Keeping Your Oxygen Provider Happy

Kim Fredrickson avatar

by Kim Fredrickson |

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Just breathe, passionate help for the PF journey

As a pulmonary fibrosis patient, being on supplemental oxygen 24/7 is quite a challenge. There is a lot to adjust being tied to a cannula all the time, which I’ve written about in a prior column. There are also lots of challenges when dealing with our oxygen providers, as we rely on them to provide us with the oxygen we need to breathe.

Over the last three years of being on supplemental oxygen, I’ve learned a few things about keeping my oxygen provider happy. Why, you ask? Shouldn’t they be worried about keeping me happy? Well, yes — but this is the real world.

Most providers have a difficult job

They don’t make a lot of money on their contracts, and most of their customers are mad at them. The drivers are often given way more deliveries to make than possible. This results in them being late and most of their customers being mad at them.

I decided early on that my goal was to keep both the office staff and drivers happy. These are the people I want on my side. Over time, I began to do things to let them know I appreciate them. I truly do. There are lots of things my husband and I can do to provide for the special needs I have as a PF patient. However, getting oxygen delivered to my home is one thing I must rely on my oxygen provider for.

Here’s what I do:

I have treats and a cold drink for my drivers

Tips for Keeping Oxygen Provider Happy

Snacks for the oxygen delivery drivers (Picture by Kim Fredrickson)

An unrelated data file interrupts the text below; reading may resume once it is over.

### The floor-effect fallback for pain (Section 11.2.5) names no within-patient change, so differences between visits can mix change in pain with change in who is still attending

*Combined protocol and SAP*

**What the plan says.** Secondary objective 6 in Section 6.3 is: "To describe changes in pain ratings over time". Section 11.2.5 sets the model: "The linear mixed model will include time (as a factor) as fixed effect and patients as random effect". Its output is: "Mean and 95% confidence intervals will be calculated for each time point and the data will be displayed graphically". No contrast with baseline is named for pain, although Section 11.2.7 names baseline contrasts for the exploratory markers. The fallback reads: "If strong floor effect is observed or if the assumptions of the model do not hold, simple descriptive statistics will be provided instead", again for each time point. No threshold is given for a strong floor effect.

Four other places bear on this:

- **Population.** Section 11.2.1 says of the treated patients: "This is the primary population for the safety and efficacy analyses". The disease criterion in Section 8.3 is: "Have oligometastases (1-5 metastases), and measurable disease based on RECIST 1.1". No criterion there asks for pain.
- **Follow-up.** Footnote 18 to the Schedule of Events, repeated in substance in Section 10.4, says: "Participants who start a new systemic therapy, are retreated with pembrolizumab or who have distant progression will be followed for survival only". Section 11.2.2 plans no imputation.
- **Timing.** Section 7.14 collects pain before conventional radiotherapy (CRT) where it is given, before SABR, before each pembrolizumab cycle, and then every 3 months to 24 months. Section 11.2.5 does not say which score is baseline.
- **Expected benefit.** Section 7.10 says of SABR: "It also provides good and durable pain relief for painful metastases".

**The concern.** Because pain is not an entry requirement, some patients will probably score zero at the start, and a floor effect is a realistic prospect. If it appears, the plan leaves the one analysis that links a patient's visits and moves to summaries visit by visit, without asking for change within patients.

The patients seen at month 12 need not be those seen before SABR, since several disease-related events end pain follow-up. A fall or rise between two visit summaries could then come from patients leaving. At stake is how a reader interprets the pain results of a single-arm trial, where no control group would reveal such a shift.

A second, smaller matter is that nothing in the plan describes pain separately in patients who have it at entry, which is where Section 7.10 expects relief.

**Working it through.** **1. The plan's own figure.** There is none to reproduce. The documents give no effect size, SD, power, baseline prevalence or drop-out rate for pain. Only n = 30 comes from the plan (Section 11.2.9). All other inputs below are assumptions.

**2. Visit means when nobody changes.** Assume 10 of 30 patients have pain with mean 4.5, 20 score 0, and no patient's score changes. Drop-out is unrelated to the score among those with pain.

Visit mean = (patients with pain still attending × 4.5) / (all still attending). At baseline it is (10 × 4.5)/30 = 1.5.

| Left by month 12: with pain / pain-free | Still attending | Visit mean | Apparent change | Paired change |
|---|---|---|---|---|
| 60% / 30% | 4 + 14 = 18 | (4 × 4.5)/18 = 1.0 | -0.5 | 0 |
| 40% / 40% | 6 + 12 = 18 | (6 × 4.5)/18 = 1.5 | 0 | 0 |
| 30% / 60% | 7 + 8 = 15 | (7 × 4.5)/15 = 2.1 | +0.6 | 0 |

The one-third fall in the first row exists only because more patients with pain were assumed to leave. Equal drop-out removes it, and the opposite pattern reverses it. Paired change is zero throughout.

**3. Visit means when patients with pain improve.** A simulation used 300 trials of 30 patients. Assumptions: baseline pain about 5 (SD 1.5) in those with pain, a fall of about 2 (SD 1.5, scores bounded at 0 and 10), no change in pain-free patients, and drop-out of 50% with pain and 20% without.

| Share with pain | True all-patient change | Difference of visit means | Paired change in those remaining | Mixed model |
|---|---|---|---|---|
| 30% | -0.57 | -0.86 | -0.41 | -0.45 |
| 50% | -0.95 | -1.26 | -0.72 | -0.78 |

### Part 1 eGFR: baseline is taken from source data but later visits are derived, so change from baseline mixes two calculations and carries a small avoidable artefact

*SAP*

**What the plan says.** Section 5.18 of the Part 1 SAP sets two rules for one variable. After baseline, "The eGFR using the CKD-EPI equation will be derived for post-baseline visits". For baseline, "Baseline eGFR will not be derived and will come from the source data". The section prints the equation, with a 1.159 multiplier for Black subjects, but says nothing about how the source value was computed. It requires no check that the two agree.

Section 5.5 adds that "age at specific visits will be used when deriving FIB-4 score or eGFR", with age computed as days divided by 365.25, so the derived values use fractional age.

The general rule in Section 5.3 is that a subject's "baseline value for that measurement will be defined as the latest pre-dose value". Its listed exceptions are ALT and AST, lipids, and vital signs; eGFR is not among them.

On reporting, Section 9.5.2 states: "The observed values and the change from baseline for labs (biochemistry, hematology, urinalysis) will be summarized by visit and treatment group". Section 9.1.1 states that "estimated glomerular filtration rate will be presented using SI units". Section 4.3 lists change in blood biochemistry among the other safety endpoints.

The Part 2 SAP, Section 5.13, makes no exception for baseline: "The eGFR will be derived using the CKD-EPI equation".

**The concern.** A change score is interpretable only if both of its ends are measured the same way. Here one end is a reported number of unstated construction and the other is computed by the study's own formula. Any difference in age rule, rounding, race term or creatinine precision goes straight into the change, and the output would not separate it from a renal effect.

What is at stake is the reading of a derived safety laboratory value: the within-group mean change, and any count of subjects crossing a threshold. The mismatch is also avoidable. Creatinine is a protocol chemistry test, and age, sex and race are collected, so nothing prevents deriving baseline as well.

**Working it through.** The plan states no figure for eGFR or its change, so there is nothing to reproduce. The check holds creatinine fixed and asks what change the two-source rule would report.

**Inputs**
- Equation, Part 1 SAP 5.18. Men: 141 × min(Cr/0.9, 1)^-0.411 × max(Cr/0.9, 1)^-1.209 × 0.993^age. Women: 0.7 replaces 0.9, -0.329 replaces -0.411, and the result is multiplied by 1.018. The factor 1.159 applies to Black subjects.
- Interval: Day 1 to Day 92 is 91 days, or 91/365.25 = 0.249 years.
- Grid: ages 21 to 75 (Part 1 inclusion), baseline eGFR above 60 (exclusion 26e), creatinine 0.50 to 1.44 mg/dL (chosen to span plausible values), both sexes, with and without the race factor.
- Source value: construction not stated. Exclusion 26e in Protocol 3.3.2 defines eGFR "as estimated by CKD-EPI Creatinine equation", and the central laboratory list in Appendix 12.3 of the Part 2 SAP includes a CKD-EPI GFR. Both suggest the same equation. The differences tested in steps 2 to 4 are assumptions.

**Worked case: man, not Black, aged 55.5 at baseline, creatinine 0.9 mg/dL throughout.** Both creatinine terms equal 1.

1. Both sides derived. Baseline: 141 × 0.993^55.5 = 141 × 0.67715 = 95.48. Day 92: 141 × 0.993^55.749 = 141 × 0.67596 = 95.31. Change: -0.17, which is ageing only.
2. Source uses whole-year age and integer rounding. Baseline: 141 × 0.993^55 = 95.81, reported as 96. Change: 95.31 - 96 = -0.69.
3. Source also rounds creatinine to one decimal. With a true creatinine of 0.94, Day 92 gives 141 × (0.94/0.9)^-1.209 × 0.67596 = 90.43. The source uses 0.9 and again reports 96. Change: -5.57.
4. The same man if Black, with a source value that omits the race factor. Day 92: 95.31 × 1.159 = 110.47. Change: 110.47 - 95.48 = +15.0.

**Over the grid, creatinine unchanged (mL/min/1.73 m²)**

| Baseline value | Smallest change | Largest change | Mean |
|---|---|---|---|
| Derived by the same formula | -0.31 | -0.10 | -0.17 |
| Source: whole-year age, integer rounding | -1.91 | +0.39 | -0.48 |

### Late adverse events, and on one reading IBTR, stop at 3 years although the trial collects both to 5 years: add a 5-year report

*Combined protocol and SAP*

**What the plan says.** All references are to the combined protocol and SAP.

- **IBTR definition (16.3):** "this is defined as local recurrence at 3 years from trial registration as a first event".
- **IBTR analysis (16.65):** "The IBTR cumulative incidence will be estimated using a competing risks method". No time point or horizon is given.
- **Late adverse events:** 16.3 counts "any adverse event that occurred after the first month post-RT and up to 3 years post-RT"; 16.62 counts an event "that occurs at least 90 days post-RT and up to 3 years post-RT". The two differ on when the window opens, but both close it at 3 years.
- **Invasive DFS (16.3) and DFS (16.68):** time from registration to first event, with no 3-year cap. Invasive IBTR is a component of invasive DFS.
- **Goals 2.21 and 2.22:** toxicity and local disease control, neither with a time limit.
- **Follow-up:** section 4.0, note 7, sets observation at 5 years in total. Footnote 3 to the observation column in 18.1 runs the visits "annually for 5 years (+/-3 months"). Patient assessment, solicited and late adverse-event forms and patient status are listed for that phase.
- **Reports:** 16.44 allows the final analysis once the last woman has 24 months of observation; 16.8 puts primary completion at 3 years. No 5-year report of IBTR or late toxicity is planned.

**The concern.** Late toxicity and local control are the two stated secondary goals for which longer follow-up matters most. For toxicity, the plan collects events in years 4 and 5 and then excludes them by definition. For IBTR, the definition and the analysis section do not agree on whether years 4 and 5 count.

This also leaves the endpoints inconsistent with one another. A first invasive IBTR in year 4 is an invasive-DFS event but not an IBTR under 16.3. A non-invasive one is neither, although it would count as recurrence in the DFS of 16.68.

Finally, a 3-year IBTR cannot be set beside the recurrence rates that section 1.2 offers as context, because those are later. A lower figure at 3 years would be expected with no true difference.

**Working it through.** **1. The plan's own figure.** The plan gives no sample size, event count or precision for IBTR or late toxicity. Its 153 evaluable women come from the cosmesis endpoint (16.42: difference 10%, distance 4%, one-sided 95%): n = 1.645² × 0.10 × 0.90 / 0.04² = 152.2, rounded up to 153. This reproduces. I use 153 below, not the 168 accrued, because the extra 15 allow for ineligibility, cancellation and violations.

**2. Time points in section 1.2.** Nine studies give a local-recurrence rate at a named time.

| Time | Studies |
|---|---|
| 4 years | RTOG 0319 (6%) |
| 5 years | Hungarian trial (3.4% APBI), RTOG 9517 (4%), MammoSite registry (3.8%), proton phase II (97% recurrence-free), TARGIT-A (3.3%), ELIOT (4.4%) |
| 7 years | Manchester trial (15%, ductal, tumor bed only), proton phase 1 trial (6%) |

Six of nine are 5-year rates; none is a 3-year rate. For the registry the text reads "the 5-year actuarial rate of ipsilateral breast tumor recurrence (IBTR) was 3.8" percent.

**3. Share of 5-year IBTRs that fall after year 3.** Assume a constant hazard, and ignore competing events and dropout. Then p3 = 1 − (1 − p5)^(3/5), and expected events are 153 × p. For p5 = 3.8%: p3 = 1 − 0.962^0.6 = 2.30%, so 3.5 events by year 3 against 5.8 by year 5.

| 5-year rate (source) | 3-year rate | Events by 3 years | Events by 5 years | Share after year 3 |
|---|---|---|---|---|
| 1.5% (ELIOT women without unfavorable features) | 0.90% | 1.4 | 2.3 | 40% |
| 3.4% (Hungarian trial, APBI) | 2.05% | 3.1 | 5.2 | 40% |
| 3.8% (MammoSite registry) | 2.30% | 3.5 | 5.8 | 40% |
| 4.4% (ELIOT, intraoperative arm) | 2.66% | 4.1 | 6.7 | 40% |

I use liquid oxygen, and my drivers have to haul three 160-pound tanks up six steps every week into my home. They are given way too many deliveries to handle and are exhausted. It is common for them to injure their backs hauling these tanks. I always thank them and do not complain if they are late. They are doing the best they can, and I appreciate them. They like me a lot because I don’t chew them out — which happens with some other customers. They, in turn, go out of their way to help me.

I thank the office staff anytime they help me

There are constantly things I need help with from my oxygen provider. I recently had to get a third liquid oxygen tank and some supplies. I made sure to thank the gal who helped me via email and cc’d her boss. I can tell they don’t get much encouragement, and always appreciate being thanked.

I send a thank-you email to the corporate office

I do this via the “contact me” form on their website anytime an employee goes out of their way for me. There have been times I needed extra help while traveling, had trouble with equipment, or had other oxygen-related issues. I compliment the employee by name and share exactly how they helped me. The corporate office is used to getting complaints, and a thank-you stands out.

The wonderful result of all this is that they get a little bit of encouragement, and I get good service. It’s a win-win. Now, you may not have trouble with your oxygen provider, but these principles ring true for those who help you in other areas, such as doctors and caregivers. We all need encouragement and appreciation for what we do.